Simone de Beauvoir
If the title of Simone de Beauvoir’s first memoir was not an ironic one then the memoirs would have read redundant. Dutiful, in mind and spirit for the first third of the book, Simone de Beauvoir cannot be considered, for her life and her works broke all sorts of pallid conventions. But she must have seen herself that way, especially when she was young, going to a private Catholic school, her fervent religion and patriotism, her bourgeois values that she eventually lost, still young.
That’s just part of why reading an autobiography by Simone de Beauvoir is a marvelous treat, and has been since I discovered The Prime of Life eight years ago. That book threw open so many windows within me that I’m almost afraid to go back to it, scared that it will have lost its effect. (When in fact, it’s that I don’t need so many literary fireworks anymore.) Lucky for me, de Beauvoir wrote a whole handful of autobiographies, so I can go back to her without repeating and gain again the rich insights to life and writing that she so expertly disperses.
Always while reading these autobiographies I wonder, how has de Beauvoir remembered her life in such minute detail? And these memoirs, being about her earliest childhood to very early twenties, made me ask that question even more. Because it’s not just the outer details, the way things look or their actions, but it is her intense inner-life—which becomes even more active and varied as she grows up—that she recalls with the most vivid fastidiousness. Some of my favorite scenes in the book were Simone’s seriousness about almost everything; her studies; the early mystic transports of nature and religion.
Simone de Beauvoir began reading at a very early age (three, I think) and knew from a slightly older age that she wanted to write. She had an almost inherent understanding as to the purpose of books, the value of literature, and their relationship to her person. Her dad was a reader and exposed her to many books though withheld others on account of “immoral” content. Despite the restraints, she got ahold of the books she wanted and read them without constraint. (Jeanette Winterson in this article describes a similar situation in which the banning of books provokes more interest.)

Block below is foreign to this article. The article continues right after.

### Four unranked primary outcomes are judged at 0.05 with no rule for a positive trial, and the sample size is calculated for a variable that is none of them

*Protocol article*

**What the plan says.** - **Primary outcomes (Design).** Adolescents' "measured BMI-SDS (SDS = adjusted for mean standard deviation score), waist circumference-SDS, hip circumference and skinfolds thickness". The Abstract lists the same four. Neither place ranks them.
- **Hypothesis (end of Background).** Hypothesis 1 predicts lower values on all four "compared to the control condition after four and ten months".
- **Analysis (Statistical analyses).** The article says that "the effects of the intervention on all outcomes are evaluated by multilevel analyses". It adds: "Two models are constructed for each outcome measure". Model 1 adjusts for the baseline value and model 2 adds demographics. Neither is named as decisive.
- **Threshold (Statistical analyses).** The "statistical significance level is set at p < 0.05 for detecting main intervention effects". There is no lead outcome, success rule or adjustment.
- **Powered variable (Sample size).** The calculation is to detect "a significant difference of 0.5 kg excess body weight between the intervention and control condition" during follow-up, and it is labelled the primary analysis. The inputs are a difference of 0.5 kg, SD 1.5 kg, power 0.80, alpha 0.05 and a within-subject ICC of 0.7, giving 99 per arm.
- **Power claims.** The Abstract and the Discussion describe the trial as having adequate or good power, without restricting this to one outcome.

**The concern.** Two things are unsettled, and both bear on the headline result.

…the words and the cadences, the lines and the versus were not aids to make-believe: but they rescued from silent oblivion all those intimate adventures of the spirit that I couldn’t speak to anyone about; they created a kind of communion between myself and those twin souls which existed somewhere out of reach; instead of living out my small private existence, I was participating in a great spiritual epic.
Simone spent most of her childhood, adolescence and early adulthood bent over the quest for learning, “all day long I would be training myself to think.” Her ravenous studies paid off as she usually graduated at the very top of her class, except at the Sorbonne where she was passed by Simone Weil; and in the philosophy competition, Sartre. It was her precocious and adamant learning that troubled the bourgeois values upheld by society and her parents. It seems fantastic to me now that a woman studying and excelling should be looked down upon, but that is only because Simone de Beauvoir helped to alter women’s social landscape.
Most women in Simone’s class got degrees as another superficial layer of marketability as a wife (a tradition that continues in some Asian countries). In Ancient Rome women had more freedom, for there were less upright and stuffy conventions than in France a hundred years ago. So when Simone began to think for herself, after training how to think in the great schools of thought, the results, in her actions and work, were unstoppable. (See The Second Sex.)
What alarmed them [friends] was the most firmly rooted of my convictions: my refusal to accept that mediocre existence to which they, in one way or another, said yes, and my frantic efforts to escape from it.
Again, after putting down Simone de Beauvoir’s autobiography, I am convinced of the absolute necessity of her life and works, for myself and for the world.
· · · · · · · · · · · · · · · · · · · ·